On Wednesday, Nov. 13, at 11 a.m. PST/2 p.m. EST/7 p.m. GMT, @eWEEKNews will host its 80th monthly #eWEEKChat. The topic will be “The High/Low on No- and Low-Code Development.” It will be moderated by eWEEK Editor-in-Chief Chris Preimesberger.
Some quick facts:
Topic: #eWEEKchat Nov. 13: “The High/Low on No- and Low-Code Development”
Date/time: Nov. 13, 11 a.m. PST/2 p.m. EST/7 p.m. GMT
Tweetchat handle: You can use #eWEEKChat to follow/participate via Twitter itself, but it’s easier and more efficient to use the real-time chat room link at CrowdChat. The page will magically turn into a live chat at 10:59 a.m. that morning, and you’ll be able to see the conversation in real time. You can choose to participate or follow, whichever you prefer.
Special Guest No-Code/Low-Code experts who will be online with Chris Preimesberger:
- Jason Bloomberg, President, Intellyx
- Mike Hughes, Chief Evangelist, Outsystems
- Praveen Seshadri, Founder of AppSheet
- Kobie Botha, Chief Product Officer, JourneyApps
Why No- and Low-Code Development Is Increasing in Value
How much time and money can an enterprise save if the development of IT becomes democratized and aided by direct input from those who actually use corporate apps on the job? The answer, my friend, is: “Quite a bit.”
It’s not that anybody is against the idea of using code in information technology. After all, nothing would work at all without all that carefully crafted computer literature. In fact, code and data together make up the lifeblood of all computing.
Over time, however, IT experts have found ways to preconfigure and embed code snippets into applications so that people using the apps have everything set up for them in order to save time and effort. Because so much good software has already been written and doesn’t need to be reinvented each time it is installed, the idea of “no-code” or “low-code” application development—built upon the idea of reusing existing application components with instructions on how to fine-tune them—has become an important thing. This is not necessarily new, but it certainly has been reborn.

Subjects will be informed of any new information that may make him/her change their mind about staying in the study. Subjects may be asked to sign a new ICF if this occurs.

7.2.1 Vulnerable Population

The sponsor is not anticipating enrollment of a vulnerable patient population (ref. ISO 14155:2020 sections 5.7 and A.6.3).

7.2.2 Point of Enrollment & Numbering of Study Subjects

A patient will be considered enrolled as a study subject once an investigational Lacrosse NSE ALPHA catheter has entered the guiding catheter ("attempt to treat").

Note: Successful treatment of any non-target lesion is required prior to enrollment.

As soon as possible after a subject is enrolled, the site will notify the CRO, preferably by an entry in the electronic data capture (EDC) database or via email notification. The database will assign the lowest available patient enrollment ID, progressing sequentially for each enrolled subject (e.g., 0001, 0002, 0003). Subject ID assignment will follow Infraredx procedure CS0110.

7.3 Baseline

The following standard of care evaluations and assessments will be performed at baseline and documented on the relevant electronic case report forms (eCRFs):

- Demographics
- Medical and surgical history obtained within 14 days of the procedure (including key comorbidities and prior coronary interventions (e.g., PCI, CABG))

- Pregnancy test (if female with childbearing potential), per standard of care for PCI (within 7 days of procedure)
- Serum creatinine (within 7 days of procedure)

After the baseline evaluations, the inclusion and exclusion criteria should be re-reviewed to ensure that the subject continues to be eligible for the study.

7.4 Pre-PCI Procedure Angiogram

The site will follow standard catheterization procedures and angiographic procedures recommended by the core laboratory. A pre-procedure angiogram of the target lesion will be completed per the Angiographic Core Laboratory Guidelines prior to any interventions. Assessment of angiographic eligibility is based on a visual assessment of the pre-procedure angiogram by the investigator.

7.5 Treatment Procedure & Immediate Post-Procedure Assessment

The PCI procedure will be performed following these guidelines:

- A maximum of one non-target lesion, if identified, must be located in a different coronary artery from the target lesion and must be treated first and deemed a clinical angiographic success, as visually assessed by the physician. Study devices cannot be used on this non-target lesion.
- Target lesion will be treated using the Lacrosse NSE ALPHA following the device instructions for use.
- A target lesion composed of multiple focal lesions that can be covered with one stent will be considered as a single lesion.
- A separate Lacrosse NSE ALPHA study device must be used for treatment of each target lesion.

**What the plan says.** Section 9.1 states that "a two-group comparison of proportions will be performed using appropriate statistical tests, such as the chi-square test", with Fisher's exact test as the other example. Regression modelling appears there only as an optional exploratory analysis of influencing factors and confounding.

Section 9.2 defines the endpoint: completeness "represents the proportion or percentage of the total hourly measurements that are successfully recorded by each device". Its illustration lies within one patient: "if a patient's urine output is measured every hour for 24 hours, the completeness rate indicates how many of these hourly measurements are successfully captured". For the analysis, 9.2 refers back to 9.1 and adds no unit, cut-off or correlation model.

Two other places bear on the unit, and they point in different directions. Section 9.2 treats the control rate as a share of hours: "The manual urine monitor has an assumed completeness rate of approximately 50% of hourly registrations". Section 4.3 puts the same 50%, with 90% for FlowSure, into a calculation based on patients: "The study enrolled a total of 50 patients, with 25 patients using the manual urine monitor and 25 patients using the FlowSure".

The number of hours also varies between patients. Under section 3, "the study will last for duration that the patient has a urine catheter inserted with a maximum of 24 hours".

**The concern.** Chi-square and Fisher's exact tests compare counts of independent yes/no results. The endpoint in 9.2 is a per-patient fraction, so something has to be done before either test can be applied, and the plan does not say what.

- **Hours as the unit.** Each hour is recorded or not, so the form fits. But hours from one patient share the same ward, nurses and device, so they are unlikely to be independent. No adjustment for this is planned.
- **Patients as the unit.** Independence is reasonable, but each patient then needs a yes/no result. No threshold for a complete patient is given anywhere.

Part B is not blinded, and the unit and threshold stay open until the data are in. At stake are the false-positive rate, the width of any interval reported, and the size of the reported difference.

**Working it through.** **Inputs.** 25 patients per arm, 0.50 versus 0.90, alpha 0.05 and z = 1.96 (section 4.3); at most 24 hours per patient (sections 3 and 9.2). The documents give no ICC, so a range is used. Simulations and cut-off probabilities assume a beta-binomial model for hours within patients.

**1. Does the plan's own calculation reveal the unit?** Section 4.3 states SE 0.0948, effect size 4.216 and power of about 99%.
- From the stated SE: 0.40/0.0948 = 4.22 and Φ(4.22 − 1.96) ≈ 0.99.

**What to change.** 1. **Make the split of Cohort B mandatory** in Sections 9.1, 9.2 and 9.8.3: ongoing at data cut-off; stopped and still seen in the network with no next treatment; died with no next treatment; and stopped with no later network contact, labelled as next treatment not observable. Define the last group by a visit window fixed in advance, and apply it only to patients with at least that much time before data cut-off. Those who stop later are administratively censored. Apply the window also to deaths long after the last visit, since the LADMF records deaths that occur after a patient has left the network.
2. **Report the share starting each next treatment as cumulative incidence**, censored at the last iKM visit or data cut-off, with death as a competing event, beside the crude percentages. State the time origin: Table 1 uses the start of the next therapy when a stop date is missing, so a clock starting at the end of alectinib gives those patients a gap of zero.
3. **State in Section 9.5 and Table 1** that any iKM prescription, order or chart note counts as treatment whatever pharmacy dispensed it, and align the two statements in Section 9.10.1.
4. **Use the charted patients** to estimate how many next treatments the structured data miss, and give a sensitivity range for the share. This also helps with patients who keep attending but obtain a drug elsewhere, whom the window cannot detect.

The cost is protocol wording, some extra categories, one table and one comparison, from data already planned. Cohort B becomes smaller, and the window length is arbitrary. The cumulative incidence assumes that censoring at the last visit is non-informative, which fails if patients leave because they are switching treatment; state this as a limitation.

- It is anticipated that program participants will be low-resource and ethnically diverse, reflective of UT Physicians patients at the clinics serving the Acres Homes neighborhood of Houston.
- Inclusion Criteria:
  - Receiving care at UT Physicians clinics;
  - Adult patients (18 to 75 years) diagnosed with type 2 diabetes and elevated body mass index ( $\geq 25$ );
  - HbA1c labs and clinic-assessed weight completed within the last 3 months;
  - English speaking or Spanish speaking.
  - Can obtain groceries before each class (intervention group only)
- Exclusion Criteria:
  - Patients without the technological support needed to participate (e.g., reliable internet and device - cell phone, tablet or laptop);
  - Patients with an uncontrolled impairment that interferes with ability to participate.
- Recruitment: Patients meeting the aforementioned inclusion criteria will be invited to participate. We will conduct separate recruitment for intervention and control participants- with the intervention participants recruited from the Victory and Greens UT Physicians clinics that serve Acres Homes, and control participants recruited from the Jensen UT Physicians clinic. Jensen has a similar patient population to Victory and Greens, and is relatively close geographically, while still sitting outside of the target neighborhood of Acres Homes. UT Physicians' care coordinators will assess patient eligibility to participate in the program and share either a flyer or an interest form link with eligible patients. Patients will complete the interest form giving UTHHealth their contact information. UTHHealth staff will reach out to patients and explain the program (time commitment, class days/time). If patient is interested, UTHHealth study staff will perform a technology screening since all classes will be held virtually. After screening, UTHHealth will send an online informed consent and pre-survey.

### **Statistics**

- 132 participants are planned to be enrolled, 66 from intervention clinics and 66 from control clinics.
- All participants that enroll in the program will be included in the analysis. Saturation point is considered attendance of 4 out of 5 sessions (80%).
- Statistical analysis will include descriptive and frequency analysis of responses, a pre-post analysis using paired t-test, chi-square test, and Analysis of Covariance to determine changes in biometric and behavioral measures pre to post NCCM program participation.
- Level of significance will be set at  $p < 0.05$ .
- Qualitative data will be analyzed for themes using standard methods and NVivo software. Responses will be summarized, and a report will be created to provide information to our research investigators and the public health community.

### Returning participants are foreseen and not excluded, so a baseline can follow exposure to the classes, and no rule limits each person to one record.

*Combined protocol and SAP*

No- and low-code development signifies software that’s complicated under the hood yet has a user interface simple enough for line-of-business employees to modify and use. With low-code development, non-IT folks can build and customize standard business applications and make them directly relevant to the business they do every day—at their desks or on location somewhere else. Drop-down menus and wizards used in an intuitive fashion are the keys to low-code. Changes are made in real time so that results can happen in real time.
No- and low-code is parallel to something we’ve been covering in eWEEK for a while: citizen development, in which non-IT personnel at companies are able to customize all or parts of a business application to make using it a better, more satisfying experience for everybody concerned. This can add a great deal of value to call centers, for one example among many.
It’s All About Agile Development
This all folds into the idea of agile development—refreshing apps as often as necessary to keep them sharp and as effective as possible. Workers on the front lines—the ones who actually use these apps in their business every day—don’t have much time to reconfigure software, but they can make adjustments on the fly when necessary.
In this month’s #eWEEKChat, we’ll be asking the following questions:
- What low- or no-code platforms and applications are you currently using at home and at work? What is working well, or not so well, for you?
- What new no- or low-code functions and products would you like to see become available?
- What issues are you seeing—and solving—in low-code app development?
- Do you see this becoming more mainstream in the future? Why or why not?
- Can you offer an example of a low- or no-code application that you work with, or have worked with previously?
Join us Nov. 13 at 11 a.m. Pacific / 2 p.m. Eastern / 7 p.m. GMT for an hour. You can follow the conversation, participate if you like and get to know the community of eWEEK readers with whom we enjoy interacting. You also can expect to learn something valuable to take away to your own job.